In remarks from the White House on Monday, an exasperated President Biden addressed the looming October 18 deadline before which Congress must vote to raise the nation's debt ceiling or face defaulting on its debts on the heels of last week's failure to whip enough support among congressional Democrats to move his domestic legislative agenda forward.
Failing to raise the debt ceiling is "reckless and dangerous" according to Biden who attempted to explain the situation in layman's terms. Such a vote, Biden claimed, is "paying what we already owe, what has already been acquired" and "not anything new."
"We're able to borrow because we always pay what we owe," Biden continued, saying "that's America, that's who we are." The "full faith and credit of the United States" is "rock solid, it's the best in the world," he added.
In Biden's pitch, "raising the debt limit is about paying off our old debts" and has "nothing to do" with his administration's infrastructure or budget reconciliation bills, two items the president erroneously claimed are "already paid for."
Voting to raise the debt ceiling is "usually a bipartisan undertaking" said a desperate Biden before launching into attacks on the previous Republican administration's "reckless tax and spending policies."
For the record, then-Senator Biden voted against raising the debt ceiling repeatedly as Senator Tom Cotton (R-AR) pointed out Monday.
Joe Biden voted against raising the debt ceiling in 2003, 2004, and 2006.— Tom Cotton (@TomCottonAR) October 4, 2021
Now, he wants *Republicans* to raise the debt ceiling to give him cover to waste trillions of dollars and make inflation worse.
Not a chance. The Democrats can do this themselves.
Again, despite claiming to be a unifying leader and a legislative deal "closer," Biden lambasted the opposition party as being "hypocritical, dangerous, and disgraceful."
"Republicans just have to let us do our job" and "get out of our way," the president said. "We're just asking them not to use procedural tricks," he said of Republicans who he accused of "playing Russian roulette with the American economy."
President Biden to Republicans on the debt limit:— The Recount (@therecount) October 4, 2021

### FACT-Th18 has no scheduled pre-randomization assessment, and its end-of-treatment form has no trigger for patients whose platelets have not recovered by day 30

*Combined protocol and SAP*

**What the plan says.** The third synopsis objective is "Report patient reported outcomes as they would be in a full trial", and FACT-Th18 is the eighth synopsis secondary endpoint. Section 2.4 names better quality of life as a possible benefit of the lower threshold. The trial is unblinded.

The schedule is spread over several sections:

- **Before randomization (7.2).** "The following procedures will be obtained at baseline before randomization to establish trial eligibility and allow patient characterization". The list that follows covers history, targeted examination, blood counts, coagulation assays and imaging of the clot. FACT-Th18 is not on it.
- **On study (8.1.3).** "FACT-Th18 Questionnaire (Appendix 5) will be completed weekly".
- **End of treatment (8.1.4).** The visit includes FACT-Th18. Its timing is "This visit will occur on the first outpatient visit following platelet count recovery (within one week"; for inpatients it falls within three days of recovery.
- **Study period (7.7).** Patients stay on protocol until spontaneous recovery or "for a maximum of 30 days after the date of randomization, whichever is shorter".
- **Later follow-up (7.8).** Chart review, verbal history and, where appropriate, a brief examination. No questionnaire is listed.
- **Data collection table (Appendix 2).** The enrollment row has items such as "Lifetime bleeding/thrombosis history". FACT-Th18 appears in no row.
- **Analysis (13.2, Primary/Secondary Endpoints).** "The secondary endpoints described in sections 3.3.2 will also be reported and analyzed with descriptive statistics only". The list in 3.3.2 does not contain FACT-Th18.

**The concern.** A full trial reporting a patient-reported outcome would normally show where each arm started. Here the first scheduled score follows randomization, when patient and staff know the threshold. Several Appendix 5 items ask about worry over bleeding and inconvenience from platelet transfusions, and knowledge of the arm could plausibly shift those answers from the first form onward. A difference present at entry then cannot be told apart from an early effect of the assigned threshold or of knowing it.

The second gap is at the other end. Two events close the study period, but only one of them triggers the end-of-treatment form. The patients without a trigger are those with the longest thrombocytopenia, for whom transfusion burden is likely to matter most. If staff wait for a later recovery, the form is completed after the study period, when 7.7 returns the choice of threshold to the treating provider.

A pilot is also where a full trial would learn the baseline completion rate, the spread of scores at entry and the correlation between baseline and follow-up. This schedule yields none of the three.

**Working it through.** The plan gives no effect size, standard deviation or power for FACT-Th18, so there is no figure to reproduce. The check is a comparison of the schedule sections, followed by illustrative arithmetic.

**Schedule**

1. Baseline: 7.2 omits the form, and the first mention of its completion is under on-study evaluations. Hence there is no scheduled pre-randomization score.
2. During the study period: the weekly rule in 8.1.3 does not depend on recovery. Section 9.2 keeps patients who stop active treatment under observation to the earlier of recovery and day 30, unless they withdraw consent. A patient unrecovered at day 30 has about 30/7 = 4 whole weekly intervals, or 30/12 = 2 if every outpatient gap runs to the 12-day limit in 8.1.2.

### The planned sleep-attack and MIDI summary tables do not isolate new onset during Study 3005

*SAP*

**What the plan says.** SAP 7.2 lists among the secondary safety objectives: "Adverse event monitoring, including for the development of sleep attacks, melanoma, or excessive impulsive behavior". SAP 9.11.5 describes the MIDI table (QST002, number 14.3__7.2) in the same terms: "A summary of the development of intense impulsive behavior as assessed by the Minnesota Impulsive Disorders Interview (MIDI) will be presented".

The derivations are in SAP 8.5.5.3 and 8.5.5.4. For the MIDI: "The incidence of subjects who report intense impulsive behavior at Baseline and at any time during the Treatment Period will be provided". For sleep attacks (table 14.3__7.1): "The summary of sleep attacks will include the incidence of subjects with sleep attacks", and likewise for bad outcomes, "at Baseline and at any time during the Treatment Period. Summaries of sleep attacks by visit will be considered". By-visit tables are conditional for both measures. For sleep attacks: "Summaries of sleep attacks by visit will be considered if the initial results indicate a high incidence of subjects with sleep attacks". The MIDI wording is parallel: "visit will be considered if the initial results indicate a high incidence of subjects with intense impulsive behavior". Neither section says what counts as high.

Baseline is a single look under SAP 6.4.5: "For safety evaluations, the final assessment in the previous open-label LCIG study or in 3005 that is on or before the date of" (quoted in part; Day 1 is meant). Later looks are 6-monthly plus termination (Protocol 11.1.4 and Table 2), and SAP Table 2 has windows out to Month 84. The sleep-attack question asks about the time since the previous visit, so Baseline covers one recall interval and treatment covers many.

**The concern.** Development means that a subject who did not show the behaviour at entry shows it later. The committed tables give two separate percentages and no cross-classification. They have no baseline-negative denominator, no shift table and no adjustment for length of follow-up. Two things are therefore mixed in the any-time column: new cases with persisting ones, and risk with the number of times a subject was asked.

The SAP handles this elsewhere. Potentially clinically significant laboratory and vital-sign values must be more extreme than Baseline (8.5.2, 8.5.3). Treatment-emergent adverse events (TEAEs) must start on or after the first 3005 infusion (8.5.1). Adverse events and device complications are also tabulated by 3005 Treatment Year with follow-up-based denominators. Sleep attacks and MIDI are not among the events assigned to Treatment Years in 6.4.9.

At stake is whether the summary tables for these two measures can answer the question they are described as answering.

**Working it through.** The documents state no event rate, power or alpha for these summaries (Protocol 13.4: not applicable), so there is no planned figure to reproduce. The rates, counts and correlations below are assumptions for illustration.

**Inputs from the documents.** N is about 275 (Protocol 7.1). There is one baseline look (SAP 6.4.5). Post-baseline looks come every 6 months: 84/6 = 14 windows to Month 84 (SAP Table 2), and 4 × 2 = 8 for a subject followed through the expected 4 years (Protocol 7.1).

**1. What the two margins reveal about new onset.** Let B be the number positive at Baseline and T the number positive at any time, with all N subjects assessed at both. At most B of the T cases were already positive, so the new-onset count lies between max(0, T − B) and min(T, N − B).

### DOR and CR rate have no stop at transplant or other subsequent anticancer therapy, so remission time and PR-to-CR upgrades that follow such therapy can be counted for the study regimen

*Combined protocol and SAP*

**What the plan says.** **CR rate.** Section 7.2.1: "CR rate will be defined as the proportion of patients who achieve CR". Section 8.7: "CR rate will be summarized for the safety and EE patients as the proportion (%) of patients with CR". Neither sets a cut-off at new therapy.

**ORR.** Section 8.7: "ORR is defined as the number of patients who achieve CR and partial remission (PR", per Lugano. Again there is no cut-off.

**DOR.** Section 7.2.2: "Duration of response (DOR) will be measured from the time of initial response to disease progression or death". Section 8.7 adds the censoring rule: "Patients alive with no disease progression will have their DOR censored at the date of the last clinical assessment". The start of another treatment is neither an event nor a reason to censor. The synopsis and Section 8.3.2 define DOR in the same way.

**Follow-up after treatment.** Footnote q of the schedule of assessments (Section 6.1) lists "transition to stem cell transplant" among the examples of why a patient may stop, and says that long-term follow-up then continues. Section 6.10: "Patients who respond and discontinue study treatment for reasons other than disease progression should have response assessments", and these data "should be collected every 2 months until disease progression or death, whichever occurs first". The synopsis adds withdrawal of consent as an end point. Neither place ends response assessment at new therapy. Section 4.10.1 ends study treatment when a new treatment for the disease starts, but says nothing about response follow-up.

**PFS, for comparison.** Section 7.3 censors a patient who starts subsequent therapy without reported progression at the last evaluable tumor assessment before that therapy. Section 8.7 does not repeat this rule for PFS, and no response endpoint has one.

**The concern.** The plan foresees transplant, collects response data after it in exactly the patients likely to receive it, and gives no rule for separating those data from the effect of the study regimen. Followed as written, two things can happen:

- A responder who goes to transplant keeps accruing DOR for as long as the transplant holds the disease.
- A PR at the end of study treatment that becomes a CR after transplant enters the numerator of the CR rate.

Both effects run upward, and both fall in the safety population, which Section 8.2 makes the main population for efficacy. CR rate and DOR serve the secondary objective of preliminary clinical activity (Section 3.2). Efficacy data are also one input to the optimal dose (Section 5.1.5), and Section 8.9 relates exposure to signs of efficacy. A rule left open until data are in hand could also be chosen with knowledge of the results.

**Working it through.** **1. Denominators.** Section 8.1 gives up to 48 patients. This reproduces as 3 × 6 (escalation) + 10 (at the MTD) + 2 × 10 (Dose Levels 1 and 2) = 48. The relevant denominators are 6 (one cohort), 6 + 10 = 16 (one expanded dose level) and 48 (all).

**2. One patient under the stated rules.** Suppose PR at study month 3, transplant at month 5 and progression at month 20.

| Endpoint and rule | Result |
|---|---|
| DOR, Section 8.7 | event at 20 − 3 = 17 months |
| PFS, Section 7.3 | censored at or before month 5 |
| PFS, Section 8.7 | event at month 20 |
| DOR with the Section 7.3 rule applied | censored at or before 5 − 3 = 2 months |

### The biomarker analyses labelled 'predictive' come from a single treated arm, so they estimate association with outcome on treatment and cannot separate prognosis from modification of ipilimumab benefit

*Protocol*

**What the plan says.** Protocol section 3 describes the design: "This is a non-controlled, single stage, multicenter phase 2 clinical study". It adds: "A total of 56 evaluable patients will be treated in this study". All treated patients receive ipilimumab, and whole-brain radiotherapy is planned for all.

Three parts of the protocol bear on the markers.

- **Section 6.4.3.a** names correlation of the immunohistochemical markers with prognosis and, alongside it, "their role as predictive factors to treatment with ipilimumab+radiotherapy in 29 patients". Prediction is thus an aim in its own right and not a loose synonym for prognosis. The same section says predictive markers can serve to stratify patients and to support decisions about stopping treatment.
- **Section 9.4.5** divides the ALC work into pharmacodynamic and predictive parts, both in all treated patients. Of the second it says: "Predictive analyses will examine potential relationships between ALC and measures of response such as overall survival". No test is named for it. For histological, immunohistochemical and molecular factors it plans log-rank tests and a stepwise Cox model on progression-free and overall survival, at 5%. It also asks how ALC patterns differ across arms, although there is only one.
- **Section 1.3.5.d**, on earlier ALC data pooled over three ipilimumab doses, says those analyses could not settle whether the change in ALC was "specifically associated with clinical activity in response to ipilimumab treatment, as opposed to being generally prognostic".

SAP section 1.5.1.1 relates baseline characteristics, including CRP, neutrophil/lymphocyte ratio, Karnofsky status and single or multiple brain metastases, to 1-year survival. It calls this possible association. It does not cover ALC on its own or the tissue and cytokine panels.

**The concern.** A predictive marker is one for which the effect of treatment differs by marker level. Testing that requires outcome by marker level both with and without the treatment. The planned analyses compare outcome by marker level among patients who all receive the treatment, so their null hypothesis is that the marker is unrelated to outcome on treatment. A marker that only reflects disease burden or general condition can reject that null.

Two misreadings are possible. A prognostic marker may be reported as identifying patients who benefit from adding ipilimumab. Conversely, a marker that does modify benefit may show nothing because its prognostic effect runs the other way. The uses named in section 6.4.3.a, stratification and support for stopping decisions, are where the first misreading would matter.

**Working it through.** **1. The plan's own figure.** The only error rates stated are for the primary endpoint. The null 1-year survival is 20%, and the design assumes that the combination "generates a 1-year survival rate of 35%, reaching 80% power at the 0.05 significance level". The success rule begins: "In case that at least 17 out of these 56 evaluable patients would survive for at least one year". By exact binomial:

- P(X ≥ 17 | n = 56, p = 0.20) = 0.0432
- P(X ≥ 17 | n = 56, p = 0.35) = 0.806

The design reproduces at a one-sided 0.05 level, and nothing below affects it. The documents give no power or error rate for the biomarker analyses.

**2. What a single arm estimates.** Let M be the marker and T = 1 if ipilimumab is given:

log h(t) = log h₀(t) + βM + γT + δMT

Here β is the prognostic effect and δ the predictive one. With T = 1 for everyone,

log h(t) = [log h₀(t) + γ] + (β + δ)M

“If you don’t wanna help save the country, get out of the way so you don’t destroy it.” pic.twitter.com/8Ff4sjxuAQ
Senate Republican Leader Mitch McConnell (R-KY) wrote in a letter to Biden on Monday that it's Democrats' duty to handle raising the debt limit, and noted that his caucus' position on the debt ceiling vote has been the same for months.
"Since mid-July, Republicans have clearly stated that Democrats will need to raise the debt limit on their own," McConnell explains. "All year, your party has chosen to pursue staggering "transformational" spending through unprecedented use of the party-line reconciliation process. Democrats inherited bipartisan trends from COVID relief to appropriations but have chosen to govern alone," McConnell noted. "Bipartisanship is not a light switch that Speaker Pelosi and Leader Schumer may flip on to borrow money and flip off to spend it."
My letter to President Biden this morning on congressional Democrats’ duty to handle the debt limit: pic.twitter.com/U3G9QMPJwY— Leader McConnell (@LeaderMcConnell) October 4, 2021
"Mr. President, I have relayed this reality to your Democratic lieutenants for two and a half months," McConnell's letter continues. "My concern for our country is that Leader Schumer and Speaker Pelosi have done nothing. Either the Democratic leaders simply cannot govern or they would rather play chicken with the U.S. economy than accept reality."